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Preliminary Report # 1 – Dairy Farm Business Summary and Analysis Program  

Jason Karszes and Lauren Hill

As dairy farm businesses across New York analyze their financial performance by utilizing the Dairy Farm Business Summary and Analysis Program that is supported by Cornell University, Cornell Cooperative Extension, and PRO-DAIRY, the change that occurred on farms from 2018 to 2019 can be reviewed. An important function of management is to compare how your farm changed from one year to the next, how this compares to goals, and how this compares to the industry. Understanding what things changed and determining why they changed can help in planning changes for 2020 to improve the business.

The first preliminary progress report for the same farms for both 2018 and 2019 has been released. To view the complete tables, view the 2019 Preliminary Progress Report.

Highlights from this first preliminary report:

  • Milk shipped per farm increased by 5%. This was due to primarily to increase in herd size as milk sold per cow increased 1% to 26,268 pounds per cow.
  • Labor efficiency increased 3%.
  • Average cost per hired worker equivalent increased 2%.
  • Total cost of producing cwt. of milk decreased $0.11.
  • Total cost of producing cwt. of milk in 2019 ranges from $17.79 to $23.70.
  • Gross milk price increased $2.15 per cwt. to $19.57.
  • Net farm income per cow without appreciation increased from $41 to $618 per cow.
  • Labor and management income per operator returned to positive, averaging $115,103 per owner operator.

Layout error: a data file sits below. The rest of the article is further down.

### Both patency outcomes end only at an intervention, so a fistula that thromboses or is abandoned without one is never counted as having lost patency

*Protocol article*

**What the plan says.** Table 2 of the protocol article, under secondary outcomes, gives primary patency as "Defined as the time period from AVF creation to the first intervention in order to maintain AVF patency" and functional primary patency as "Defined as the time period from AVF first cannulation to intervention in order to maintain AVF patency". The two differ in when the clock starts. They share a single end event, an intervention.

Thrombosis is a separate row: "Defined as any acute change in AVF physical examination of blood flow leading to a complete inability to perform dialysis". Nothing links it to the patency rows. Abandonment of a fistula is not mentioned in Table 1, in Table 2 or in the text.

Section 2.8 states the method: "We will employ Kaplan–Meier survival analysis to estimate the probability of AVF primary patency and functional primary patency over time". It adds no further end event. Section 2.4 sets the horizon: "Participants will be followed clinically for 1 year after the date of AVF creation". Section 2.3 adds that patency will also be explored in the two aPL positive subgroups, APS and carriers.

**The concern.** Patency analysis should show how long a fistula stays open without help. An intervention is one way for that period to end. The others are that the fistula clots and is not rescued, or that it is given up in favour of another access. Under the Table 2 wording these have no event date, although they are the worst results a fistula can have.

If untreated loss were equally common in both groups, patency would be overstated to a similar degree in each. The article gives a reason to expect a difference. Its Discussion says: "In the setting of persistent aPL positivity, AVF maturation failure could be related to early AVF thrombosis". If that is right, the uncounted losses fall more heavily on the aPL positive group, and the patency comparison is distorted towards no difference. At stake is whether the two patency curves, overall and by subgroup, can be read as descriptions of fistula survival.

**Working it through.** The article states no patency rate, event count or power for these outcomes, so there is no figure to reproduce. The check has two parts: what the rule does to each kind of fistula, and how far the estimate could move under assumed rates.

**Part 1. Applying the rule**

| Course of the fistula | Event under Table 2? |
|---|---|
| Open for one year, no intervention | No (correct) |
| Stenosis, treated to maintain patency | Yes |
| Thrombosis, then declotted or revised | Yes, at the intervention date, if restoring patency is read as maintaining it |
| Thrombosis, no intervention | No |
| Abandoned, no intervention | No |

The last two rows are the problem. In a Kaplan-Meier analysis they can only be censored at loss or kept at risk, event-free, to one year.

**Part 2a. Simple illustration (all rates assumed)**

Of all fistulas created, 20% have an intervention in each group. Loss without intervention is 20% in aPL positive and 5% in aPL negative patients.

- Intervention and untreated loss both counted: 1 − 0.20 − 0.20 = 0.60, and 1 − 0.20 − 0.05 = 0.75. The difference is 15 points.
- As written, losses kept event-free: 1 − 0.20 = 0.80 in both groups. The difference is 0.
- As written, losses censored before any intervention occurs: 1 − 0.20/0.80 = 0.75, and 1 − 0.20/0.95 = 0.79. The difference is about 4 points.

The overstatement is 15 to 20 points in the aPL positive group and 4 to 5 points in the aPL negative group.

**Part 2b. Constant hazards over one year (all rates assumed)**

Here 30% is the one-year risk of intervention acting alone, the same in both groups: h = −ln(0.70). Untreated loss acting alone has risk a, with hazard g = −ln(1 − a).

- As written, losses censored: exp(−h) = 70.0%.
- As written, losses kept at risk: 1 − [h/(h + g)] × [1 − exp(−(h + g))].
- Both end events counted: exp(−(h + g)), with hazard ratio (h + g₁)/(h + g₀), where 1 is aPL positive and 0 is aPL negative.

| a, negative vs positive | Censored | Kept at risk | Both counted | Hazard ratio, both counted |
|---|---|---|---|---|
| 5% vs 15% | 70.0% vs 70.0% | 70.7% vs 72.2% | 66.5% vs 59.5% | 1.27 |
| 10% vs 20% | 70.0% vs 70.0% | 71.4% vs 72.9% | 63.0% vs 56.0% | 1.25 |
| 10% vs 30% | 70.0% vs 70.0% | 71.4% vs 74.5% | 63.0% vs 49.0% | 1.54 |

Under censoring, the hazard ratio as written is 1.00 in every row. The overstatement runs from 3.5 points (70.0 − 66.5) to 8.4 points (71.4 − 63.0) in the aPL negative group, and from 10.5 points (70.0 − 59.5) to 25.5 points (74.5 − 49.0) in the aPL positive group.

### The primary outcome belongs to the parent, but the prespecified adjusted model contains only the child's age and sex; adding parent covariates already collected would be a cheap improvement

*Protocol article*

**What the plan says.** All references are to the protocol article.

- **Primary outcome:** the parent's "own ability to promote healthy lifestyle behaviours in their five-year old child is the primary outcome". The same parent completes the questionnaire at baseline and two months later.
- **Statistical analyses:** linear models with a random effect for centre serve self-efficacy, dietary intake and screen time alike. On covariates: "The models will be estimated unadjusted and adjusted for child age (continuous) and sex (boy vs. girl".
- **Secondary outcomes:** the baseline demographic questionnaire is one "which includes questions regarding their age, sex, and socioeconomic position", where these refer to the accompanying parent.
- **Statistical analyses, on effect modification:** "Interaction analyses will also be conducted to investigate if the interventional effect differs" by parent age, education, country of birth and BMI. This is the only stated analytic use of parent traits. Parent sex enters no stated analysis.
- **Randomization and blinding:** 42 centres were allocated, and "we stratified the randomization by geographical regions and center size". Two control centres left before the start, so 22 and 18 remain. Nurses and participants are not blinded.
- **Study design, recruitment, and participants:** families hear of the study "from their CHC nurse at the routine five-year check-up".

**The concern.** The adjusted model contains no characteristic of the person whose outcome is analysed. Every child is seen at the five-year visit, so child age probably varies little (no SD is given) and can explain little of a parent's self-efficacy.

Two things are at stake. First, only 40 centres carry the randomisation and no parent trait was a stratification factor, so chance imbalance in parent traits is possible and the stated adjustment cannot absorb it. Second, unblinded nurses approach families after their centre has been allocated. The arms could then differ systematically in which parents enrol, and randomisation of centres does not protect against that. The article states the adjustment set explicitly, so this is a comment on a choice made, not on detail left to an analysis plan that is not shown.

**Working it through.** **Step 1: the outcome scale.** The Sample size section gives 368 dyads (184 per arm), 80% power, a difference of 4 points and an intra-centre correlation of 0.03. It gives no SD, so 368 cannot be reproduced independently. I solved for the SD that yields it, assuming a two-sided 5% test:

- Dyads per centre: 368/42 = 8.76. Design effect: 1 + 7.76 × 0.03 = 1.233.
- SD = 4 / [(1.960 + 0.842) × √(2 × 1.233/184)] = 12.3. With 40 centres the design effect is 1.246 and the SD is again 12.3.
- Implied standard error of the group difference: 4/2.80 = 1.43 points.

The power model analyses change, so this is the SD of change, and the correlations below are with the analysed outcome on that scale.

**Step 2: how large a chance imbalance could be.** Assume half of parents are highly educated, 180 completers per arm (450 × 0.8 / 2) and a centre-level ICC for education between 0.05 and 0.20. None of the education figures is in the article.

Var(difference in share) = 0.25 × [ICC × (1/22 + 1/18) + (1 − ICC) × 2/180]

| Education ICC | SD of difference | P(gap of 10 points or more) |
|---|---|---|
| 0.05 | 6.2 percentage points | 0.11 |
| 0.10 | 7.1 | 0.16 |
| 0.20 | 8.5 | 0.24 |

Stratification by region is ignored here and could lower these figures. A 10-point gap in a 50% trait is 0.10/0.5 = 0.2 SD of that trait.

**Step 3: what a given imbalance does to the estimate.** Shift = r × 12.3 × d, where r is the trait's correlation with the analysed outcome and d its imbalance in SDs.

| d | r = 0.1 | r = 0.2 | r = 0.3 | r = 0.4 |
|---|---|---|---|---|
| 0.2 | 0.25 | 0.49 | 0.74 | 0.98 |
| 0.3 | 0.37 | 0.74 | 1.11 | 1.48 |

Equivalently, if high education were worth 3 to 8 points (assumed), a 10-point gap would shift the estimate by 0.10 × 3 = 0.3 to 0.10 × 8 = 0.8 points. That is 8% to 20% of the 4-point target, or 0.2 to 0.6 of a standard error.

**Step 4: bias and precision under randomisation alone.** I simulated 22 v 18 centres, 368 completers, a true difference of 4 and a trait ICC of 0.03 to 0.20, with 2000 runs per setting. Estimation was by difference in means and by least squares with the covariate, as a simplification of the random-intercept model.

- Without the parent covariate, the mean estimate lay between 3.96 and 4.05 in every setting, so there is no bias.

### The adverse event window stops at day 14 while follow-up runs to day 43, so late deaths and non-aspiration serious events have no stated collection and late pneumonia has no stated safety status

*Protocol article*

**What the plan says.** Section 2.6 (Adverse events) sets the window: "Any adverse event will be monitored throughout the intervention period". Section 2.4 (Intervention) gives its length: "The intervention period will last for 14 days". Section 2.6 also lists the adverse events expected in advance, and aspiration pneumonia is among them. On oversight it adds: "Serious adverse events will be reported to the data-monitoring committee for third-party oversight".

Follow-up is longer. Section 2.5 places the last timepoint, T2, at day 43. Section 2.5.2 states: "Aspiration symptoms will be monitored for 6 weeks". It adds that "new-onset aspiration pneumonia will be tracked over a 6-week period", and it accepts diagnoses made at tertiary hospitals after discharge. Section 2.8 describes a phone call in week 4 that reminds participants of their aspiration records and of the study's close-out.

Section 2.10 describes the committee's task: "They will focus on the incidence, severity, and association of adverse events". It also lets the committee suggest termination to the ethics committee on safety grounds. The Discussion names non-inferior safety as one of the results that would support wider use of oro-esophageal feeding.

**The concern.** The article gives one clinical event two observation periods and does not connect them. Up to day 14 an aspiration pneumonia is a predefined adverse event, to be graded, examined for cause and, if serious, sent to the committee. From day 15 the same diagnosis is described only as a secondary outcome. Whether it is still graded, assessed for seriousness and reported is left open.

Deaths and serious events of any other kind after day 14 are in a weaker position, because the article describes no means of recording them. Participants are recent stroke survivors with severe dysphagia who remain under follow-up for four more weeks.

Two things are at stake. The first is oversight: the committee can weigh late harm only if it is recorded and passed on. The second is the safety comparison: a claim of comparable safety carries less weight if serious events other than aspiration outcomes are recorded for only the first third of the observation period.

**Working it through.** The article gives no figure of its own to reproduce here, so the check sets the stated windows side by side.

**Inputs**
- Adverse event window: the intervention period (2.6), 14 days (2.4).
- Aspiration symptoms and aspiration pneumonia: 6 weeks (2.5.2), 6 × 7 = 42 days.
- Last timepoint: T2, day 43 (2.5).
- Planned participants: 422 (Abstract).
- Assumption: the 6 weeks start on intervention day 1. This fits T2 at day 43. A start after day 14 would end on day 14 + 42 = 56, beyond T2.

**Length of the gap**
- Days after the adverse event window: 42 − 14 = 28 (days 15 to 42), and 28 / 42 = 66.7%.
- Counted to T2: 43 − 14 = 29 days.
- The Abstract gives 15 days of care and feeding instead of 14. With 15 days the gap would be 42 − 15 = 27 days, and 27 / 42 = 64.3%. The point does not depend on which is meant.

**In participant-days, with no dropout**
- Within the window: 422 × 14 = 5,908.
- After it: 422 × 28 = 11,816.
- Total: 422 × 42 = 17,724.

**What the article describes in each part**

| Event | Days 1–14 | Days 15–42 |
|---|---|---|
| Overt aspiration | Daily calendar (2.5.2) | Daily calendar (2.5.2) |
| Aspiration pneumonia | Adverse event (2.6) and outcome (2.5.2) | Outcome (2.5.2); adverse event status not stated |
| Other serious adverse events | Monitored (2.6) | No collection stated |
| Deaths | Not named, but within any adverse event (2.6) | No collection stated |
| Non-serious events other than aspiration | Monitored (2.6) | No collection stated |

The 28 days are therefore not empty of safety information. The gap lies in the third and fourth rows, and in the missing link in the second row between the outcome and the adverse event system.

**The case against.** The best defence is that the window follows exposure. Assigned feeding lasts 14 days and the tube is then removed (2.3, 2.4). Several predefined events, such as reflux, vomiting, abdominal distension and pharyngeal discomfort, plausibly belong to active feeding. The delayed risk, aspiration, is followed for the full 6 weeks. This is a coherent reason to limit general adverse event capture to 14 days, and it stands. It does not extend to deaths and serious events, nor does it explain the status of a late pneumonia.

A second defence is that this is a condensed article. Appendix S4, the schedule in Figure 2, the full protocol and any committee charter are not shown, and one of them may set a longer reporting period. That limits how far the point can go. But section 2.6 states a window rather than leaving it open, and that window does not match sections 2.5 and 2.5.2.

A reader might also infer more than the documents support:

• Debt per cow decreased 8% to $4,292 per cow.

Milk Quality
Online course with Quality Milk Production Services
March 13 - May 8, 2020

The Milk Quality online course will cover basic milk quality, milking parlor and mastitis management principles lead by Quality Milk Production Services (QMPS). It is intended for dairy business on-farm personnel (owner or employee) seeking to increase their knowledge of milk quality management. Participants should possess a formal or informal background in dairy cattle management, but not necessarily in milk quality. Registration is open for the Milk Quality online course.

Webinars in Spanish
Milk Quality Part I - Culturing and types of mastitis
with Paula Ospina, DVM, PhD

12:30 - 1:00pm EST | March 25

Although mastitis results in changes in milk quality, it is not always caused by the same bugs. This Milk Quality Webinar will focus on how you identify different bacteria focusing on the major differences between environmental and contagious causes of mastitis.

Aunque la mastitis siempre resulta en cambios en la calidad de leche, no es siempre causada por las mismas bacterias. Este entrenamiento enfocará en la identificación de bacteria enfocando en las diferencias entre las bacterias contagiosas y las que se encuentran en el medio ambiente causantes de mastitis.